My 8th grade classroom smells like mint gum, and body odor. The gum is not allowed. I am to tell the kids to get rid of it, and then report it into a shared record system that’s stored on the computer. After a certain amount of gum busts, I think the student gets a detention or something along those lines.
There is no rule against body odor. Body odor is allowed in my classroom, and by the end of the day the smell is knock-you-over palpable. So I say nothing about the gum because each shift in a chair, each reach for a book, stapler, or clipboard, each step towards the “complete work box” brings with it a stench followed by a cool minty breeze.
“Mrs. Feyen,” one boy walks up to me while I’m standing at a counter in the back of the room sorting through papers.
“Yes?” I ask and pivot towards him.
“I don’t understand this assignment. You want me to write about something beautiful, but it has to be bad in some way?”
As he asks, I see bright green gum stuck to his bottom teeth. When I was a kid, I was so careful to keep the gum at the roof of my mouth. I could even fold a Fruit Roll-Up so it perfectly fit inconspicuously in my mouth and I could enjoy it from noon until three. My teachers never knew a thing. I am sure of it.
“I want you to write about a time when you saw beauty in a situation where beauty didn’t seem to belong.” He looks at me like I’ve answered in Japanese. He shifts, than scratches his forehead. If we are going to continue this conversation, I need him to start chewing that gum to balance out the smell.
“Like Mayella’s red flowers in slop jars in her front yard,” I remind him. We’ve just finished studying that scene in To Kill a Mockingbird and I want my students to do what Harper Lee did; write about beauty that baffles.
“Can you think of a time when you were really scared, or really angry, or really sad, and you noticed something funny, or pretty, or even interesting?”
He isn’t staring at me blankly now, and I think something is starting to take shape, but he wants more.
“The thing you noticed didn’t fix the situation,” I say. “I mean, it doesn’t make everything all better, but you noticed it. That’s what I want you to write about.”
He’s chomping his gum now and nodding vigorously. “OK,” he says, “I got something.”
I should tell him to spit his gum out now, but I’m afraid it’ll break the spell, so I choose not to, and he pivots, leaving me in a wake of B.O. and mint gum, and the unease of letting him off the hook.
In her book, Wearing God, Lauren Winner writes about finding God in smell. She tells of a homeless man who sued a public library because he was banned from it due to his smell. Other people couldn’t focus because of this man’s body odor. At first, the court sided with him, but in a second case, the court sided with the library.
Winner contemplates this incident along with similar situations she’s experienced in her city, and she decides that this sort of reflective thinking is a form of prayer. “Prayer in which you replay scenes from your day, scenes from your year, and try to see God in them, or try to see them with God standing alongside you, looking too…What do I see when I try to look with God?”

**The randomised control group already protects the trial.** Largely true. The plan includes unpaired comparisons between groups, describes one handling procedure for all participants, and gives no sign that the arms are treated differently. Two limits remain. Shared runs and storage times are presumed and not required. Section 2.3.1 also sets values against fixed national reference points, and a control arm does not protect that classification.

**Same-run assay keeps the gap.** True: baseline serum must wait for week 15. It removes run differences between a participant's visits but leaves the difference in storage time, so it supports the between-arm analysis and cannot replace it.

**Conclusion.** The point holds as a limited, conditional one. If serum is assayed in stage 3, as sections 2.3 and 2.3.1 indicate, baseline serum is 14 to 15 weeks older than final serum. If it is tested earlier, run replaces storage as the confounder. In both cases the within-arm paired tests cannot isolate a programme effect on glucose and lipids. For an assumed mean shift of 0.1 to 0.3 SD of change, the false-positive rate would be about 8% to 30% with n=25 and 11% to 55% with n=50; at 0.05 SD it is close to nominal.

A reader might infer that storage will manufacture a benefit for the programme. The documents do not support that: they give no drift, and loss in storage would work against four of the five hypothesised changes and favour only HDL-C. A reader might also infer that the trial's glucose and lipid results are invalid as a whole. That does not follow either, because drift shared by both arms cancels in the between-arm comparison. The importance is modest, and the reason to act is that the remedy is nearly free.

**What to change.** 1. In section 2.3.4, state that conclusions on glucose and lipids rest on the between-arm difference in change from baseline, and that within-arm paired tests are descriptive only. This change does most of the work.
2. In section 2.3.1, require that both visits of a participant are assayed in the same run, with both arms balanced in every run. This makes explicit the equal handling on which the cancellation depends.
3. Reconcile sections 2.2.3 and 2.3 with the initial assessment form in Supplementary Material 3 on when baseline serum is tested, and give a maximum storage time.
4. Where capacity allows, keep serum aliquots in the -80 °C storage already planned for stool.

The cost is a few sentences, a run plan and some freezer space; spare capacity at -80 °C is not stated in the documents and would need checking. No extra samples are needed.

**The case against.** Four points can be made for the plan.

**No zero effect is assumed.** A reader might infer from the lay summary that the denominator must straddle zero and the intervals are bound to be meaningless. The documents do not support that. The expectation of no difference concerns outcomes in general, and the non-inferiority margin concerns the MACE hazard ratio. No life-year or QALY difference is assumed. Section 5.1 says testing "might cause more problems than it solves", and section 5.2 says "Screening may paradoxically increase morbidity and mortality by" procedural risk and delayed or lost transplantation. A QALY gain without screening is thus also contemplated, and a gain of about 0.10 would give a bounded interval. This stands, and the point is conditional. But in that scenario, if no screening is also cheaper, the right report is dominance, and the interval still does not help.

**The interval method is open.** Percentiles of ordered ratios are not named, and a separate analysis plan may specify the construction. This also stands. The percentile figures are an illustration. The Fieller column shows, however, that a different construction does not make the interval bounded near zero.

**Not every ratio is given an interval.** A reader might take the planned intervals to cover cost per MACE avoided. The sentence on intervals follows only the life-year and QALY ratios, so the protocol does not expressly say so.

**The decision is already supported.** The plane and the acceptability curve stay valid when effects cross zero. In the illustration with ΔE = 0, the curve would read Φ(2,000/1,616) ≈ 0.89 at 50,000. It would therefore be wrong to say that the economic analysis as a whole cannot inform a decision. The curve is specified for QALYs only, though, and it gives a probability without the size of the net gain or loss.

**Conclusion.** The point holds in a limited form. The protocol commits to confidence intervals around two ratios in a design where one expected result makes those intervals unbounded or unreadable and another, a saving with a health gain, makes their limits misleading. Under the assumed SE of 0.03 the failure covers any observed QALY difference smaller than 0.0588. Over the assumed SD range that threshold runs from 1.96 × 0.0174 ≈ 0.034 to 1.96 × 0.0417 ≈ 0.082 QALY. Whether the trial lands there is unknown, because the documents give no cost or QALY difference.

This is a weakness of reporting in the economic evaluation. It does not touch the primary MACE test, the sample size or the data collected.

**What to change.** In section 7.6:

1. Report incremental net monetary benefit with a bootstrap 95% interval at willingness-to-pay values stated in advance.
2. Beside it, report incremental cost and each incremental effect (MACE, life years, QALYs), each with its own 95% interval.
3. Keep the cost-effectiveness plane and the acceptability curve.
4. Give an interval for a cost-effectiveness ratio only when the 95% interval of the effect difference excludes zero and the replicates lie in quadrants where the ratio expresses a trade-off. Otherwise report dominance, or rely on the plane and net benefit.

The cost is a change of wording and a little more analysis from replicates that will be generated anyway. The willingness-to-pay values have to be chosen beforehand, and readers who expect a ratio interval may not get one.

The kid writes about a park in his neighborhood where he goes quite a bit to play sports with friends, but he also shows up alone, on days when he wants to pray. He climbs trees and prays. He has a lot on his mind, he writes, a lot to figure out. But he likes those trees with their sturdy trunks and thick leaves.
“Jesus,” Winner writes, “was a sometimes homeless man whose body was not always perfumed by women bearing nard. He surely sometimes stank.”
I smell thirty-one images of God in my classroom. Sometimes they reek. Sometimes they blatantly break the rules. Always they bring with them beauty that confuses, overwhelms, doesn’t fit in. I believe it is my job to help them notice and name this ridiculous, life-saving beauty.
It is May. The last instructional day of class and my students have to write two exit essays to show where they are as writers. One essay is narrative: write about something memorable. The other is expository: explain something you know well. The kid who goes to the park to pray raises his hand, and I walk over. He switches his gum to the other side of his mouth. I guess he thinks it’s not as obvious there.
“Mrs. Feyen,” he says. “For my expository essay I want to write about baffling beauty.” That’s what I called their writing assignment back in October. “Do you think the high school teachers will understand what I’m talking about?”
I stand and take a quick survey of these kids I’ve spent nine months with. The kids I have to say goodbye to, who in less than four years will be adults. They’ll be able to chew gum whenever and wherever they please, and they’ll have this B.O. thing figured out by then. But right now, I get to work with the image I’ve been given, and that’s just fine with me.
I lean towards my student and I smell all of it: dry erase markers, the air-conditioning, carpet, mud, and yes, mint gum and body odor.
“I think you better explain what you think baffling beauty means,” I tell him.